The Alcazar of Jerez or more correctly Jerez de la Frontera (the frontier being between the Muslim and Christian worlds) is one of the most emblematic monuments in the city. It is situated in the Southeastern corner of a wall that once enclosed the ancient city. The Alcazar comprised walls, towers and gates and constituted a complex defensive system.
Sherry is everywhere in Jerez – it really is the only game in town. A photowalk around the backstreets reveals bodega after bodega.
Many of the Sherry producers in Jerez run tours and tastings – it is interesting to learn about the production and Sherry types ranging from the dry Fino through to the sweet Pedro Jimenez.
A glorious day in Cadiz with a deep blue sky and a few wispy clouds – perfect conditions for the fisheye – the fisheye loves blue skys and hates cloudy grey. Coupled with the strong architectural lines and intricate details of the many balconies in Cadiz some interesting compositions can be found.
Cádiz is a city and port in the region of Andalusia in southwestern Spain.
Jerez is a small city in Spain’s Andalusia region, it is most noted for the production of Sherry.
Cacela Velha is an intriguing little village, that rare thing a largely untouched by tourism place that sits on a bluff overlooking the lagoons and beaches of the eastern Algarve. A cobbled square by a little church (Igreja de Nossa Senhora da Assunção), an old telephone box and a slightly incongrous giant plant(s) sculpture provide some good places to stand and hopefully some interesting images.
I feel a series of posts coming on.
I have been wanting to photograph the little church in Conceição for a while and had in mind a long exposure with clouds scudding over and today, once it stopped Chuva(ing), I decided to give it a go – and tricky it proved to be.
Still getting to grips with the Samyang 7.5mm Fisheye Lens – this time in the old part of Tavira. One thing I have learnt is that the fisheye loves cobbles and Portugal is great for cobbles.
More Tavira in colour, around the old town between Praça Zacarias Guerreiro and the catholic church of Ermida de São Sebastião.
This time just in and around the Praça Zacarias Guerreiro and featuring the Igreja de Sào José do Hospital o do Espírito Santo and the Igreja de San Francisco.
Ayamonte is the last town in Spain – or maybe the first – either way it is the frontier town on the River Guadiana thats forms the Spanish Portugese border.
Some colourful details amongst the Moorish white walls and terracotta tiles of Tavira.
Tavira, on Portugal’s eastern Algarve coast, was occupied by the Moors between the 8th and 13th centuries, the occupation left its mark on the agriculture, architecture and culture of the area, an influence that can still be seen today in the whitewashed buildings, Moorish style doors and rooftops.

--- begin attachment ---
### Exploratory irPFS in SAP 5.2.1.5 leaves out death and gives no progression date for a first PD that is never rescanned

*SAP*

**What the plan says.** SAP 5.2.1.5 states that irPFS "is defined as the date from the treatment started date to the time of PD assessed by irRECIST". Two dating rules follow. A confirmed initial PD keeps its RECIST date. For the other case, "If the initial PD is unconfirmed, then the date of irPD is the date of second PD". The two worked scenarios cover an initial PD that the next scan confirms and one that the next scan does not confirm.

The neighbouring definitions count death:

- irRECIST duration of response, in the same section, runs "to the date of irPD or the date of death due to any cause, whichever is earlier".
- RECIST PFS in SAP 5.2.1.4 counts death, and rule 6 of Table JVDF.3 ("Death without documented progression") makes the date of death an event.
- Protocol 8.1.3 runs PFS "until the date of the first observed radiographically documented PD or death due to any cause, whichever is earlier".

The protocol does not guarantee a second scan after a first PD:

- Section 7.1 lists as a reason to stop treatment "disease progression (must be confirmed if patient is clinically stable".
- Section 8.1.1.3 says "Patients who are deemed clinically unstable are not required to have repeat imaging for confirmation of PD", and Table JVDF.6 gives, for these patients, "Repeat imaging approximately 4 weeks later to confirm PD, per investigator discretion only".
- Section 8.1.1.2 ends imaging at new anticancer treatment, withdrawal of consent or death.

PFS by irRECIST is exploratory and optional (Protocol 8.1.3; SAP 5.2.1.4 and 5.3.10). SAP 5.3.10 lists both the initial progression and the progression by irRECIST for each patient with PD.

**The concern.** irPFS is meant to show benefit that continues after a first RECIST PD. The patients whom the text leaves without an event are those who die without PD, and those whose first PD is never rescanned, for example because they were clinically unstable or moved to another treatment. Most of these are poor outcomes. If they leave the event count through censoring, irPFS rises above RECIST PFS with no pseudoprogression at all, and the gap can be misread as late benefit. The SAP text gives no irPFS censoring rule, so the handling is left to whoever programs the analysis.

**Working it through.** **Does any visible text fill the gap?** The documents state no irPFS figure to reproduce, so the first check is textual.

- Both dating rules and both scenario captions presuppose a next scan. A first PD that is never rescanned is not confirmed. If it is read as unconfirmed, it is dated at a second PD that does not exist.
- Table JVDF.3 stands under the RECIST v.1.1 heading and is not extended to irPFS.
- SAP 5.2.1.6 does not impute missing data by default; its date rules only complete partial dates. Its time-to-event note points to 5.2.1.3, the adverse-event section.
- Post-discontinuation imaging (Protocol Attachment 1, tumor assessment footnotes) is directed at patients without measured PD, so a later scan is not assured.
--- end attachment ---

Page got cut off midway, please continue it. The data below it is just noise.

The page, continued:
I recently splashed out on a Samyang 7.5mm f/3.5 Fisheye lens, I say splashed out but really compared with a fisheye for a full frame sensor camera it was an absolute bargain. It’s a manual focus lens and you have to set the aperture on the lens rather than with the camera so in addition to the fact that it is a fisheye, which in itself is new territory for me, it is all a bit of a learning curve.
It appears that communism is alive and well in the Portuguese town of São Brás de Alportel – indeed it is still a major force on the political scene particularly in rural parts of Portugal.
The Portugese town of São Brás de Alportel was a settlement in Roman times and later inhabited by the Moors.
Fuerteventura’s former capital Betancuria lies in a picturesque valley next to a dried up stream which flowed up until the 16th century. The village is named after Jean de Béthencourt, who founded the town in 1404 with Gadifer de La Salle. It was the original capital of the Kingdom of the Canary Islands, and later capital of Fuerteventura.
The G9 has no Panoramic mode – this of course matters not one jot since Lightroom is superb at stitching images together – as indeed are numerous other applications.
On a ridge above the village of La Oliva about 100m or so apart sit two dissused but intact Canarian Windmills – they should make good photographic subjects – but here’s the thing, they are tricky subjects – finding a good place to stand is just alot harder than it looks particularly if you want to capture both in the same image, so much so that I have yet to master that image. In the meantime here is the best I have managed of just one of the mills. This is a contra-jour image captured as five bracketed images and processed as an HDR image with the sacred Tindaya Mountain as a backdrop.
The little village of Tindaya sits at the foot of the Montaña de Tindaya in north-west Fuerteventura. It was considered a sacred place by the pre-Spanish local population, and is also known as the Sacred Mountain today. At the heart of the village lies the immaculately maintained church of Ermita Nuestra Senora de la Caridad. It makes a nice photographic subject with the sacred mountain as a backdrop.
The church of Nuestra Señora de Regla in Pájara town has interesting sculptures of sun pattern, snakes, panther and birds above the main entrance. It is thought by some specialists to show Aztec influence.
Casa de los Coroneles is a stately home in the northern province of La Oliva on the island of Fuerteventura. It was once the seat of the island’s colonel and now is the location of an art gallery.